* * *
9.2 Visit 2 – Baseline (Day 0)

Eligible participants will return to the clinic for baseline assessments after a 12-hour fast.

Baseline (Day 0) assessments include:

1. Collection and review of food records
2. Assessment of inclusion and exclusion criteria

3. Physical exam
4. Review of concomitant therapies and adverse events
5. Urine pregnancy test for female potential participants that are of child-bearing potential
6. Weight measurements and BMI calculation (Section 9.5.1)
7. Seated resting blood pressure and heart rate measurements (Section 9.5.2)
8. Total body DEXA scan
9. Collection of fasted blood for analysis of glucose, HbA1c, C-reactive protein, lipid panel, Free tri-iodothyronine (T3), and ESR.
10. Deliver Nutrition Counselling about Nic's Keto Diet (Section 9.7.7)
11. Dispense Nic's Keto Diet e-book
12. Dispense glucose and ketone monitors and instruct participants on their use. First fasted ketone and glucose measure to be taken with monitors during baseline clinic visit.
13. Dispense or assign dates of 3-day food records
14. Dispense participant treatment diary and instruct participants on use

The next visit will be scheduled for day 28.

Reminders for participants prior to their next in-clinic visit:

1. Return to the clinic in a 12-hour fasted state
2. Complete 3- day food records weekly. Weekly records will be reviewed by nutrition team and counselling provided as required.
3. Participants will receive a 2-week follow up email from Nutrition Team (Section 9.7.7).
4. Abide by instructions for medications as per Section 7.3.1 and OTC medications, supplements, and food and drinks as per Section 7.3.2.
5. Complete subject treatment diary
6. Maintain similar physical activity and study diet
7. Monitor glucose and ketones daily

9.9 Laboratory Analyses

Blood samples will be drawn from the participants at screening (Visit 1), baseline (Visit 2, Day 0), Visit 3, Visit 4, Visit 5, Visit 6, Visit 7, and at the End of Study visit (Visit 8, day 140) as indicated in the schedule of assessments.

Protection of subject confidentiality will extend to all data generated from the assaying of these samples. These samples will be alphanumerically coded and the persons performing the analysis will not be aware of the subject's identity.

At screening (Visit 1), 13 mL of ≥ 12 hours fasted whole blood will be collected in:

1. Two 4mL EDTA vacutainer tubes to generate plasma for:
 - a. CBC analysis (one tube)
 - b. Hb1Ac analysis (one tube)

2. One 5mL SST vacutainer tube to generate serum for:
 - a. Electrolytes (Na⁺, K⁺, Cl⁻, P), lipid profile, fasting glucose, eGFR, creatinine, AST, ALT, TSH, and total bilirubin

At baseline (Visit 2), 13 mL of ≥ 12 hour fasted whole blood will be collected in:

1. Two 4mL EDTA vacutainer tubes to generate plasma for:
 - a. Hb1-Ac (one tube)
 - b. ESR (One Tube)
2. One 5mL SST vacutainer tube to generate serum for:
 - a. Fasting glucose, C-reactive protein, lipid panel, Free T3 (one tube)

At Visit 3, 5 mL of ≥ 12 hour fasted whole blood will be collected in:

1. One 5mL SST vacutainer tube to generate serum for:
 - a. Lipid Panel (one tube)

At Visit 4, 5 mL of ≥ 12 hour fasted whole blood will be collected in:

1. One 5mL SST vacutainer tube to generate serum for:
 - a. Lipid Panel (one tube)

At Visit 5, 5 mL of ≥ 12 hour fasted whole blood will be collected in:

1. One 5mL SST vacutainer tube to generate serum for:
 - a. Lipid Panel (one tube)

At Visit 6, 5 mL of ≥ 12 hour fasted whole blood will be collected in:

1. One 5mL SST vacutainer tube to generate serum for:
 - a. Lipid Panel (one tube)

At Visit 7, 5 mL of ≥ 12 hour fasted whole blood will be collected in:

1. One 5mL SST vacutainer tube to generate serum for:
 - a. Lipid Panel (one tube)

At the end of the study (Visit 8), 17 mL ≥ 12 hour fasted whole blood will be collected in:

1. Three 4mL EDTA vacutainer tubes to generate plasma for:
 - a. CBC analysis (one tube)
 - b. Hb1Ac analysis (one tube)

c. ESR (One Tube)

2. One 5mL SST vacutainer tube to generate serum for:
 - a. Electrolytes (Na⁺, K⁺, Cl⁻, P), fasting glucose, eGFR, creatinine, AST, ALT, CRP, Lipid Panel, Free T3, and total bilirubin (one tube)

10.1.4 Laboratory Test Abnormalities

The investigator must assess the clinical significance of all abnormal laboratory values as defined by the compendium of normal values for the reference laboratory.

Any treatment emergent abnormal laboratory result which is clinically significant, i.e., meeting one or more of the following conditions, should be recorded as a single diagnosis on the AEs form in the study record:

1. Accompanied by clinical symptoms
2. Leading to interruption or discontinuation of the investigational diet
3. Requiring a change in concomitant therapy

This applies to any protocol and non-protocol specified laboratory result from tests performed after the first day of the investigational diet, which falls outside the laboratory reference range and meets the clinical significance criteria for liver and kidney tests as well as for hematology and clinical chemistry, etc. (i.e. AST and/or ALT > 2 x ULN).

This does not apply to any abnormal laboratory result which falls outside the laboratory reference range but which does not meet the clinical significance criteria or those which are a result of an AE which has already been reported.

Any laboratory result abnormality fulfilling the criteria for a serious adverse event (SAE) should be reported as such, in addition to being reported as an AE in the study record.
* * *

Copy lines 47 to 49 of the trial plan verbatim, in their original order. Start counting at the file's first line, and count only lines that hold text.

 - a. Lipid Panel (one tube)

At Visit 5, 5 mL of ≥ 12 hour fasted whole blood will be collected in:

1. One 5mL SST vacutainer tube to generate serum for: